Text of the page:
Stormy winter sets new records
The spate of winter storms that swept across the country over the last three months has set new records for rain, wind and waves.
Met Eireann revealed that the frequent and persistent Atlantic systems at the end of December and into January and February saw more rain dumped on some weather stations than in more than a century.
Some 70 million euro has been set aside to deal with infrastructure damage from the series of powerful weather systems and more money is expected to be needed.
Valentia reported its wettest winter since records began in 1866 with 848mm while Malin Head reported its wettest winter since 1885 with 530.7mm.
Shannon Airport had its worst winter for rain going back over 68 years of records and Mullingar reported its wettest winter in 63 years with 531.3mm and 444.5mm of rain respectively.
Other stations in the south, east and west reported their wettest winter in six to 57 years, with Finner in Donegal reporting a total of 510.1mm (20 inches) over the three months and Carlow Oakpark 460.5mm.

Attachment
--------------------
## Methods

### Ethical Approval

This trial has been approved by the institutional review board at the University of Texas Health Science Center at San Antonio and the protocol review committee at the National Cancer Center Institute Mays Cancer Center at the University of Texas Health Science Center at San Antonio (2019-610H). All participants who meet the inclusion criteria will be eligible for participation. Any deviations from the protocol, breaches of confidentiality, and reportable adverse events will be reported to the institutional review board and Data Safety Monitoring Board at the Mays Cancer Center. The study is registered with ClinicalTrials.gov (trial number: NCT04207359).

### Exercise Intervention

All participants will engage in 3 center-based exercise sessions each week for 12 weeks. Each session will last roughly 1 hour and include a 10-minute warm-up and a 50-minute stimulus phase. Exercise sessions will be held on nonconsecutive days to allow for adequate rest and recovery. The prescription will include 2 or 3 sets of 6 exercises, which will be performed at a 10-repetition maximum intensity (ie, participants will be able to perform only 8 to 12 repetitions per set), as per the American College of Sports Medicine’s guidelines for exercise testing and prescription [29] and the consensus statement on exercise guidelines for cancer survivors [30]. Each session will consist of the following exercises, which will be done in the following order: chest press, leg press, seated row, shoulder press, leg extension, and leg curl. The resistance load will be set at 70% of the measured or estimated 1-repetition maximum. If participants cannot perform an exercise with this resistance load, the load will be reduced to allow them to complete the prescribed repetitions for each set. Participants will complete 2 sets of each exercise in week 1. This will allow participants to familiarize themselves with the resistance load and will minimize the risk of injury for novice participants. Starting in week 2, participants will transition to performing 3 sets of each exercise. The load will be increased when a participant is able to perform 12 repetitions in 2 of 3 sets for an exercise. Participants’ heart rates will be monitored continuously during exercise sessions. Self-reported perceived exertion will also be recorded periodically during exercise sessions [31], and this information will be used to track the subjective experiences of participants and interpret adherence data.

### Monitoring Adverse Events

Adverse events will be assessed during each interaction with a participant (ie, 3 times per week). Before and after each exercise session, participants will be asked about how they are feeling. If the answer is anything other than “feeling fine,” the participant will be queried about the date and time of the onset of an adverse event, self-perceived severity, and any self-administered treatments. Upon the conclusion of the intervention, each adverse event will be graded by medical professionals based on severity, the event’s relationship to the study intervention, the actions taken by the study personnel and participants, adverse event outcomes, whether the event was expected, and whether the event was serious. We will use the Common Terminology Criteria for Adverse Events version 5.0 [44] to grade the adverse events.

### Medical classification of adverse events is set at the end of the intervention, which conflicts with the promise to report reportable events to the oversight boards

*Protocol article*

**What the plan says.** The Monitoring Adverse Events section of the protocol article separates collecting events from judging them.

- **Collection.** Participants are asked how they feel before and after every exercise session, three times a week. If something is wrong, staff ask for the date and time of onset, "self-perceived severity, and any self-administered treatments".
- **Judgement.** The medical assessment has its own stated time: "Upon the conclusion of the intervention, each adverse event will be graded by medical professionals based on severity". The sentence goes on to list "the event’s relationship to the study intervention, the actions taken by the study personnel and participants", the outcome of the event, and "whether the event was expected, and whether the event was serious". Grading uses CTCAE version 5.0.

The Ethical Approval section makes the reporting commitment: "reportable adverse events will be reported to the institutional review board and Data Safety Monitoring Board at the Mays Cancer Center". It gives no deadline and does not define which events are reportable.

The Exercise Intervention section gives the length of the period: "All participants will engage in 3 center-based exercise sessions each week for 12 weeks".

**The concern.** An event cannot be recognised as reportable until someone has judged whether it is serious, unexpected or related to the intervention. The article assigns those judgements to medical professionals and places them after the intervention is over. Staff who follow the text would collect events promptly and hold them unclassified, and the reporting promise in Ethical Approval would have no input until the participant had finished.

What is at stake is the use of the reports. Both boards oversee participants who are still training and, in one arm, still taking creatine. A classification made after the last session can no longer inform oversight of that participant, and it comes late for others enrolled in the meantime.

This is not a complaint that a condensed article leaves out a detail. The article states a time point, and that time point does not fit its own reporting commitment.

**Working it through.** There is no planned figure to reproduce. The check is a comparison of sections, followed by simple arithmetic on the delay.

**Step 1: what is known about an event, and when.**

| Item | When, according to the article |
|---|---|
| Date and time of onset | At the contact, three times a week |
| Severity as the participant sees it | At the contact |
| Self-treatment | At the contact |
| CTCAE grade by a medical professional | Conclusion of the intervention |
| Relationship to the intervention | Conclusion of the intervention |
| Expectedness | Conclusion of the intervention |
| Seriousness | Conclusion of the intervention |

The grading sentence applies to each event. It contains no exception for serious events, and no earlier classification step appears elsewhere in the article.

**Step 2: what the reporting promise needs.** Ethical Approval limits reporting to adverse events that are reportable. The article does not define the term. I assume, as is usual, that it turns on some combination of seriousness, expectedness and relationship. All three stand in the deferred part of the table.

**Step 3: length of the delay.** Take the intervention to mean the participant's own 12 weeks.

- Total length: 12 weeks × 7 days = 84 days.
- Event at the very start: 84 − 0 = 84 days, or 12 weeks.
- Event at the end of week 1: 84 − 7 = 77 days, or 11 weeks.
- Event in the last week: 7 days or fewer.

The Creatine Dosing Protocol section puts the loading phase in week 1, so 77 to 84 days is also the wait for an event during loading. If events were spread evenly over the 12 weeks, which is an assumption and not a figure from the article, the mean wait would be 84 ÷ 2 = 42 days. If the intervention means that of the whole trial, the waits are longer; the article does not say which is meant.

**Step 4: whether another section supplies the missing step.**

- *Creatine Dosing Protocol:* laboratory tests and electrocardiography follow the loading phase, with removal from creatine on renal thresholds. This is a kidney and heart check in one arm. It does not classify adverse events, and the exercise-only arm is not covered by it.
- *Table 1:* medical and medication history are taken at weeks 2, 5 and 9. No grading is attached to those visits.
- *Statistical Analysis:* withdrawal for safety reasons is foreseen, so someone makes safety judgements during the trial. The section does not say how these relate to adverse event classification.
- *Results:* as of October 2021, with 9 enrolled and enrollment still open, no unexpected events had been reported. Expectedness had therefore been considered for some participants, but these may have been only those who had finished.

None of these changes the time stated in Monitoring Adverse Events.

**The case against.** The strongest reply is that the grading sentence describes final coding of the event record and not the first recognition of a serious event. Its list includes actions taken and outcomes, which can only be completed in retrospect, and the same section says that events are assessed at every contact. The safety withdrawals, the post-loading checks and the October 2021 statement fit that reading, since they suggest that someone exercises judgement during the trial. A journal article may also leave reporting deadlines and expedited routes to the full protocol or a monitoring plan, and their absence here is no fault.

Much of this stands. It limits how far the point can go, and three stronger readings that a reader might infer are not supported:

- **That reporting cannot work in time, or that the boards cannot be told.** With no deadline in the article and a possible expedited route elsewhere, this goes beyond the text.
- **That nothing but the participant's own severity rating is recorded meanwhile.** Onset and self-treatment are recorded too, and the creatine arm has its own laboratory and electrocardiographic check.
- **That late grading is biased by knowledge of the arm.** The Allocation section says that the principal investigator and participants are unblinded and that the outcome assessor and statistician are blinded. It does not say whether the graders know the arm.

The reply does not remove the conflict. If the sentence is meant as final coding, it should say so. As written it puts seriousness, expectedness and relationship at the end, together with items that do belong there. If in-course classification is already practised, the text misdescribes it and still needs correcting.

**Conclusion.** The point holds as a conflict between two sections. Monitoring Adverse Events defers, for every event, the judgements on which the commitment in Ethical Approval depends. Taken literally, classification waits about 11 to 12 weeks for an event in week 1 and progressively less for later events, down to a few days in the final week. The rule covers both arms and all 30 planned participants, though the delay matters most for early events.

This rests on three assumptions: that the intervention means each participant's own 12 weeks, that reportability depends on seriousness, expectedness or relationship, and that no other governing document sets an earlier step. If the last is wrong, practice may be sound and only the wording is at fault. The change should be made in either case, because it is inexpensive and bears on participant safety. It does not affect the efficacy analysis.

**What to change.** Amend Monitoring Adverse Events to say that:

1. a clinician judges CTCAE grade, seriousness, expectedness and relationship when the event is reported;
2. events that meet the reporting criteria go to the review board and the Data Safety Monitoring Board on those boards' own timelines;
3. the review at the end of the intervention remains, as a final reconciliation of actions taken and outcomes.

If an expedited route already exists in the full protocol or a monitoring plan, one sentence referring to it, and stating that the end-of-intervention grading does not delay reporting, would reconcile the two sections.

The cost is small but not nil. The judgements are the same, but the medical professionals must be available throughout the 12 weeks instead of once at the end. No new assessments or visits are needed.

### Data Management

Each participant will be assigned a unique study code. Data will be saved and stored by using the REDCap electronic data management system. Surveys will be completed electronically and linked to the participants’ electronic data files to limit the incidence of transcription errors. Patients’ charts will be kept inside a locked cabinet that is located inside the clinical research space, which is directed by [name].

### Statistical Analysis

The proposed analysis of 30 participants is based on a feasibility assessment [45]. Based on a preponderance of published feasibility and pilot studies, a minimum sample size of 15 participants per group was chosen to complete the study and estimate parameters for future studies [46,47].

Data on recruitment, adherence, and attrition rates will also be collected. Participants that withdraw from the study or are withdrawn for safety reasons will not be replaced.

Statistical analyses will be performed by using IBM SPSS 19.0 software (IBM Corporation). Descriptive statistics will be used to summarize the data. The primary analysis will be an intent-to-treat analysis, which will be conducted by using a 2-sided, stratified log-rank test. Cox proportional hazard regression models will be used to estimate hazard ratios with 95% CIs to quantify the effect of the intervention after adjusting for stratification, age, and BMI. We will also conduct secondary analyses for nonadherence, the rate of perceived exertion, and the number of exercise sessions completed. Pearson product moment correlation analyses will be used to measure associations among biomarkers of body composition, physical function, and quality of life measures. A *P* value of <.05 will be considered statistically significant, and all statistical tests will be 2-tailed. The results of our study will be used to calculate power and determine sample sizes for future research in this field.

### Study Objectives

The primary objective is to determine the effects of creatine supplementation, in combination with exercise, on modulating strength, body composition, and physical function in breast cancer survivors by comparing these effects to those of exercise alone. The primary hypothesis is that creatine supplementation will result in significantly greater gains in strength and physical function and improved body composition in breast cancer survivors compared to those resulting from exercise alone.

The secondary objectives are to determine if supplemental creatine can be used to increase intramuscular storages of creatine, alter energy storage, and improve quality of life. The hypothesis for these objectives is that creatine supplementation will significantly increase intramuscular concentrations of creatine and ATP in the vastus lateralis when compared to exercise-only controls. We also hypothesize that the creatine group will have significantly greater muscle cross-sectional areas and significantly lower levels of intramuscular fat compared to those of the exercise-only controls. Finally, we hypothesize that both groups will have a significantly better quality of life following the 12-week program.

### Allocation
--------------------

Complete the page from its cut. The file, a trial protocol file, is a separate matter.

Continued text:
The wettest day of the season was 34.5mm at Ballyhaise, Co Cavan, on February 17, its wettest winter day since 2008.
Met Eireann said a new record was also set for the biggest seas off the Irish coast with a wave 25 metres (82ft) high reported at the Kinsale Energy gas platform on February 12 - that day's storm left about a quarter of million homes and businesses without electricity at one stage.
On the same day on the rigs about 50km south of Cork winds reportedly gusted to 96 knots or 178kph.
The Met Eireann winter weather review for December, January and February also revealed the extent of violent storm force winds right across the country with the series of Atlantic depressions.
Meteorologists said the winds were above average for the time of year, with Dublin and Shannon airport recording their highest averages since 1943 and 1983.
Met Eireann said the highest gust inland was 86 knots or 159 kph at Shannon Airport on February 12 - the highest on record for winter in 68 years.
Experts have said the series of depressions to hit Ireland, and Britain, this winter have been caused by a shift in the jet stream, the fast-moving layer of air in the upper atmosphere which dictates weather patterns in the north Atlantic.